Kenan program connects students and refugees, gives senior new perspective

Michelle Khalid began volunteering with the Supporting Women’s Action program her first year at Duke and has remained a part during her four-year career, co-directing the program her junior and senior years.

Among all the lessons Michelle Khalid has learned during her time at Duke, one of the most important came from outside the classroom.

“Conversations have value,” said Khalid, a graduating senior.

Since first expanding her world view as a freshmen doing field research with refugees as part of a Kenan Institute for Ethics’ DukeImmerse program in Nepal and Jordan, Khalid has found personal and global perspective through the simple act of one-on-one interaction. Music, food and chatting – sometimes only through hand gestures and laughter – have created life-altering friendships through Kenan’s Supporting Women’s Action (SuWA) program, a program that empowers local refugee women through education, small business development, and community building.

“Sitting next to a random stranger who might not speak the same language was terrifying, but doing SuWA showed I don’t need a buffer,” Khalid said. “I don’t think I would have gotten as much out of Duke if I didn’t have SuWA.”

Khalid volunteered with the program her freshman and sophomore years, spurred on by interactions with refugees abroad through DukeImmerse and Bass Connections. She’s acted as co-director the past two years, organizing activities and building relationships with herself, other Duke students and almost 40 local refugees from Syria, Afghanistan, Iraq, Sudan and more. The group celebrates holidays from across the world, shares food from different cultures and even uses music videos as a form of cultural exchange, all with the purpose of making global ideas and issues feel more tangible. Khalid said her involvement with the program, which has more than doubled in size since she became co-director, has helped create unique opportunities on campus where undergraduates gain perspective not readily available elsewhere. Connecting the Duke and refugee communities through Kenan moves an education beyond the classroom.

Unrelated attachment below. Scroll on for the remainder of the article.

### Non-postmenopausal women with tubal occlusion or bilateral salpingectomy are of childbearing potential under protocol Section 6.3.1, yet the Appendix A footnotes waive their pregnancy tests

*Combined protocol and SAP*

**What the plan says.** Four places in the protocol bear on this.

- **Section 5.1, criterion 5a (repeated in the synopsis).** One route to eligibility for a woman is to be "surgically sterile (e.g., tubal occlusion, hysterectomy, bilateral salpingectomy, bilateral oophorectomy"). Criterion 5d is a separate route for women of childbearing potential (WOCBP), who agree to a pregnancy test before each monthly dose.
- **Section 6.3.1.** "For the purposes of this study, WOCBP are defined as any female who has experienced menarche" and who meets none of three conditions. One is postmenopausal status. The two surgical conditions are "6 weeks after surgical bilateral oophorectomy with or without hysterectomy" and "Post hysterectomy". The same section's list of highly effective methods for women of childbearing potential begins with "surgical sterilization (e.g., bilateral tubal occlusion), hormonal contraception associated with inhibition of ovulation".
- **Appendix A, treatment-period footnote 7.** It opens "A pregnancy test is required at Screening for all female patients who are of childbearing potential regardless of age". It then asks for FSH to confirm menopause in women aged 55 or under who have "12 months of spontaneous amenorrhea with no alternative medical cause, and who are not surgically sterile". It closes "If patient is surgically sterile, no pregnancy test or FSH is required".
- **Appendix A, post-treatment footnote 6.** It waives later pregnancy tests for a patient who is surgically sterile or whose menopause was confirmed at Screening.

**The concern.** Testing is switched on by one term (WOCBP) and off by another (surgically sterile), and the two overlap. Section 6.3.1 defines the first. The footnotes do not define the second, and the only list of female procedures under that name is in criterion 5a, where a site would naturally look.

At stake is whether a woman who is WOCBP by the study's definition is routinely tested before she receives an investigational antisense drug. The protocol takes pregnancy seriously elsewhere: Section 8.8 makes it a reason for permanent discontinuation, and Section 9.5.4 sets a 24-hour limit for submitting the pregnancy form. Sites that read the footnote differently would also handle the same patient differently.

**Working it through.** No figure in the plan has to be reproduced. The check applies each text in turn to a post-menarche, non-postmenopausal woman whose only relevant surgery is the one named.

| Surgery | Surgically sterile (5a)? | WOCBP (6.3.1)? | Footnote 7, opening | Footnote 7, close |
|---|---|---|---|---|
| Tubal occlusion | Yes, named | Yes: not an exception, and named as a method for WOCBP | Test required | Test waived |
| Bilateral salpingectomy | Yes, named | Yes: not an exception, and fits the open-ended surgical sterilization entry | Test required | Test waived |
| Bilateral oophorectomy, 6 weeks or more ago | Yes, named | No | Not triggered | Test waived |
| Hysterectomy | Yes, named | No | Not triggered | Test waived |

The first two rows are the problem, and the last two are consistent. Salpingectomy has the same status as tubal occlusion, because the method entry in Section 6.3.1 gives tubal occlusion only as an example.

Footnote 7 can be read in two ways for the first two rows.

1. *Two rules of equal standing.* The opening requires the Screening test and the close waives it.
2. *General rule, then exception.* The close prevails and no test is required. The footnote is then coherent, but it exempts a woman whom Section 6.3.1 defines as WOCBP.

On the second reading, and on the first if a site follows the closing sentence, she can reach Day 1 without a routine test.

“I’ve found it’s a really unique way to have a positive impact on a community I spent so much time learning about,” Khalid said.

After graduation, Khalid plans to work with Venture for America, a fellowship program that connects recent graduates with companies in cities trying to build startup cultures outside of obvious spots like New York or Silicon Valley. She hopes to live and work in Detroit or Philadelphia, utilizing skills honed through Kenan.

“SuWA showed me how to put myself out there, start a conversation and see where it takes you,” she said. “I’ve seen how important building relationships and understanding can be through SuWA.”